23. An internal combustion engine comprising a first group of four cycle firing cylinders operating by the explosion of a fresh liquid fuel charge and a second group of other four cycle firing cylinders operating by the explosion of an explosive gaseous charge developed from the exhaust gases of the first cylinder group, and including separate intake manifolds and separate exhaust manifolds for the different groups of cylinders, a carburetor adapted to supply a fresh liquid fuel charge connecting with one of the intake manifolds to supply the operating charge to the cylinders of said first group for explosion therein, and. charge forming means including an air pump supplying a variable amount of air under variations in engine speed for proportioning and mixing air and the exhaust gases from said first group of cylinders to provide a new explosive gaseous charge, said charge forming means interconnecting the exhaust manifold of said first group of cylinders and the intake manifold of the other group of cylinders and supplying the explosive charge for the latter group of cylinders.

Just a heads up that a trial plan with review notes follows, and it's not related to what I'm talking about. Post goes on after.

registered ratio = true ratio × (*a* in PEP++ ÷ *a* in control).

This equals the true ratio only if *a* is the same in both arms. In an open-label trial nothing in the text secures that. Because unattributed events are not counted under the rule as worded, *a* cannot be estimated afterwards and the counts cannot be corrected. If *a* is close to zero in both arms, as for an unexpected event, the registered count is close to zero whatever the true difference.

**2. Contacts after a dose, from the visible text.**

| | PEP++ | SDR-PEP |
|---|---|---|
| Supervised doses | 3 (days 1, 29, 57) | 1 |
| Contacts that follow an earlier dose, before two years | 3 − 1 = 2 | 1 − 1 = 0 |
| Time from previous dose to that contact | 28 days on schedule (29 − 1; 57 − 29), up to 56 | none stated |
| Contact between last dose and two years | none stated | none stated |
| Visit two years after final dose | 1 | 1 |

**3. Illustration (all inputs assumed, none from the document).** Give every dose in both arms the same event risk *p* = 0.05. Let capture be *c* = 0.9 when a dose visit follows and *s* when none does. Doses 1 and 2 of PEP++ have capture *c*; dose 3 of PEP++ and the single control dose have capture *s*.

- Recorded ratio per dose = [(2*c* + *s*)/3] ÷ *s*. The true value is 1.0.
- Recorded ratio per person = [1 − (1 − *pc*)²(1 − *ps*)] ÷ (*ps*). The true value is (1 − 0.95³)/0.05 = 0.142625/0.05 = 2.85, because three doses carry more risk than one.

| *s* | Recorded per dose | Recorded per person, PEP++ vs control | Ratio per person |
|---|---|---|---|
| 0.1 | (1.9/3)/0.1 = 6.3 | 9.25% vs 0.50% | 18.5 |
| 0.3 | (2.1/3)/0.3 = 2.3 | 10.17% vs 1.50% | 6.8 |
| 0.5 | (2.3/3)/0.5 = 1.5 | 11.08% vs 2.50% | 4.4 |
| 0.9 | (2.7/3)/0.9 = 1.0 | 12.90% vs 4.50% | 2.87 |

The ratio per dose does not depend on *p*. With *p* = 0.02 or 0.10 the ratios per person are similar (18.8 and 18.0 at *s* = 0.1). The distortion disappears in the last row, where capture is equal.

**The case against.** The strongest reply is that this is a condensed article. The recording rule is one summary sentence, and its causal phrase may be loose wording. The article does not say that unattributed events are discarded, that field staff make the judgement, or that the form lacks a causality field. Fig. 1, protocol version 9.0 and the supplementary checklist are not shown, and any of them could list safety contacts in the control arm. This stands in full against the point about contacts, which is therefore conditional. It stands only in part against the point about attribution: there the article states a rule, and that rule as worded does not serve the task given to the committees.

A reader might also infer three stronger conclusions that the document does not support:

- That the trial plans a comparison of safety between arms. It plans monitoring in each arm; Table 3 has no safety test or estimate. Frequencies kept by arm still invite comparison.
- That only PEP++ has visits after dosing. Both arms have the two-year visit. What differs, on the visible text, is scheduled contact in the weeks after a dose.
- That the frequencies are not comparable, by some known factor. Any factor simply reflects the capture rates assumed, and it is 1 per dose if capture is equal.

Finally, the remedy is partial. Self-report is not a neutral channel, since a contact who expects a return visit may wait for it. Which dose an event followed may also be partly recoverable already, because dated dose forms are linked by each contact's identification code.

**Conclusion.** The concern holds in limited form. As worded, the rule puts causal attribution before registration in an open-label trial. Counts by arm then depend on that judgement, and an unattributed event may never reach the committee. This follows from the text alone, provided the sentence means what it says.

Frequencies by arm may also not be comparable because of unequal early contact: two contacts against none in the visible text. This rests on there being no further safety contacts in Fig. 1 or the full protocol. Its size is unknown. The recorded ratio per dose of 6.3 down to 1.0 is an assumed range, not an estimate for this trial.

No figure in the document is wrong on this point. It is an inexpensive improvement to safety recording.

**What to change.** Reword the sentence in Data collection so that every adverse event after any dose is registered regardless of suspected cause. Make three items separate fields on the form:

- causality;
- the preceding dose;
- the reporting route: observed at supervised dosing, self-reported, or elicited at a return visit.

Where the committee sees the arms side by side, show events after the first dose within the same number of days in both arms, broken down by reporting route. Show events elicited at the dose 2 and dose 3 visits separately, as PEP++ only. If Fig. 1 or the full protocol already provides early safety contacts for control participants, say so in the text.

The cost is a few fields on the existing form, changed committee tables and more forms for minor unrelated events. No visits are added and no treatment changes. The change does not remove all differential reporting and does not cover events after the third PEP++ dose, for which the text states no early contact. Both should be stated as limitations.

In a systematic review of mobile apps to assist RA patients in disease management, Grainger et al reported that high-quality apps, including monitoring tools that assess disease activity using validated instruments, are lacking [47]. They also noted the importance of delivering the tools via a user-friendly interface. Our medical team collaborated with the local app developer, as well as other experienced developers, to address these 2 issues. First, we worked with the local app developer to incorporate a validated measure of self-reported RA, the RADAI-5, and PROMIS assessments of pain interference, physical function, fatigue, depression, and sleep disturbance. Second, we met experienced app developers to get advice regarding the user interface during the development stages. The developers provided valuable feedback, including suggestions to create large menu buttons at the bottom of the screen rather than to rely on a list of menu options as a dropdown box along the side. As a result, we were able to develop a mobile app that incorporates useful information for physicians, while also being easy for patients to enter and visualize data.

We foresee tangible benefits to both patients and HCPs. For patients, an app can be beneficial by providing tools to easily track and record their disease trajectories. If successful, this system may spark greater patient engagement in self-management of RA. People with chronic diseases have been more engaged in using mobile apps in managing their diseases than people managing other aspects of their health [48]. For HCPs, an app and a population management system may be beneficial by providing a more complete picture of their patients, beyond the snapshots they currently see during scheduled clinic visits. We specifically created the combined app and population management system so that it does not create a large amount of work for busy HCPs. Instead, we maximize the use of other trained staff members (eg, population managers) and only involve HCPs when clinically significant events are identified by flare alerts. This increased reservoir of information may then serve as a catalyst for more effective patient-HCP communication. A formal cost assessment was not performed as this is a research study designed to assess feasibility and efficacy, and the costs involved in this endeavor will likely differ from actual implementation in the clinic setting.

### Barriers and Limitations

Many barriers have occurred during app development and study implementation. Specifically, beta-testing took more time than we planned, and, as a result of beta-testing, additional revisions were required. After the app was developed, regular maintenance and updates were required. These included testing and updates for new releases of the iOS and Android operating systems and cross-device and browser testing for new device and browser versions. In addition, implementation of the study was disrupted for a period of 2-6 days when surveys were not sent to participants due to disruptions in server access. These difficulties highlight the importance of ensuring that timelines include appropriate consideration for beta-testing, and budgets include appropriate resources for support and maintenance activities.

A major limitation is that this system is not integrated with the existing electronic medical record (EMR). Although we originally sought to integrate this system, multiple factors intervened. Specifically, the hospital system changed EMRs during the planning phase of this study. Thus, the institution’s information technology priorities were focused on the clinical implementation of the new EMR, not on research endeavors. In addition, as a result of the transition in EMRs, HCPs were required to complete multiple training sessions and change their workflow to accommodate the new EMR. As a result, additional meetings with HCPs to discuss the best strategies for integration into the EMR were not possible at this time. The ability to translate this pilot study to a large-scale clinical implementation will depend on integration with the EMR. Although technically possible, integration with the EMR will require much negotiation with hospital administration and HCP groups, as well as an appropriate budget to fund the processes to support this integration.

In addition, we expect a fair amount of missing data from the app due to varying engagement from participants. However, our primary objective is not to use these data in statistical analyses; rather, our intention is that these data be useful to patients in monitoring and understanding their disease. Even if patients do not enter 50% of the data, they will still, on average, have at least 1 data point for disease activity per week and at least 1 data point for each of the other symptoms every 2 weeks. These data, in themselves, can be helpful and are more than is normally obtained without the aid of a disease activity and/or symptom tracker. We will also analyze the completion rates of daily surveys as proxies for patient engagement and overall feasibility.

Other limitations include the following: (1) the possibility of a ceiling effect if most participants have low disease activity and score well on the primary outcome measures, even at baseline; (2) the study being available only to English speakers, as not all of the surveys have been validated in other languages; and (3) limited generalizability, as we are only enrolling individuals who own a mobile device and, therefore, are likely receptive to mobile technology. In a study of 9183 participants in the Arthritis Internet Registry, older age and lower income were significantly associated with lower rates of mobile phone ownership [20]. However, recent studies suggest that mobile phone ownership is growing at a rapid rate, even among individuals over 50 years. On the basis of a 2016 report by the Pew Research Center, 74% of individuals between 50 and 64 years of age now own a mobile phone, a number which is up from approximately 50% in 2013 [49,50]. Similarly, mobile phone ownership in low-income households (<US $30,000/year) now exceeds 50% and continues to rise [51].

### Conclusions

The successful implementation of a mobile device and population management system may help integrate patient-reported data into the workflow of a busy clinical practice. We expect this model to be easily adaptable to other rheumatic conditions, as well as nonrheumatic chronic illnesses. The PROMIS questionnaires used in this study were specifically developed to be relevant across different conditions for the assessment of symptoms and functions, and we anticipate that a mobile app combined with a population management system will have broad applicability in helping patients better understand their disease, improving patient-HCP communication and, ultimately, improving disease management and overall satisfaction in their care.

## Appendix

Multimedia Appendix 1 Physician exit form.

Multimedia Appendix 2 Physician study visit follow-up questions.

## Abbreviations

NATHANIEL P. PRA'I'I'.

Referenced by
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Classifications
U.S. Classification123/1.00R, 123/58.8, 123/568.11
International ClassificationF02B41/00, F02B1/00, F02B75/02, F02B1/06
Cooperative ClassificationF02B41/00, F02B2275/22, F02B2075/027, F02B1/06
European ClassificationF02B1/06, F02B41/00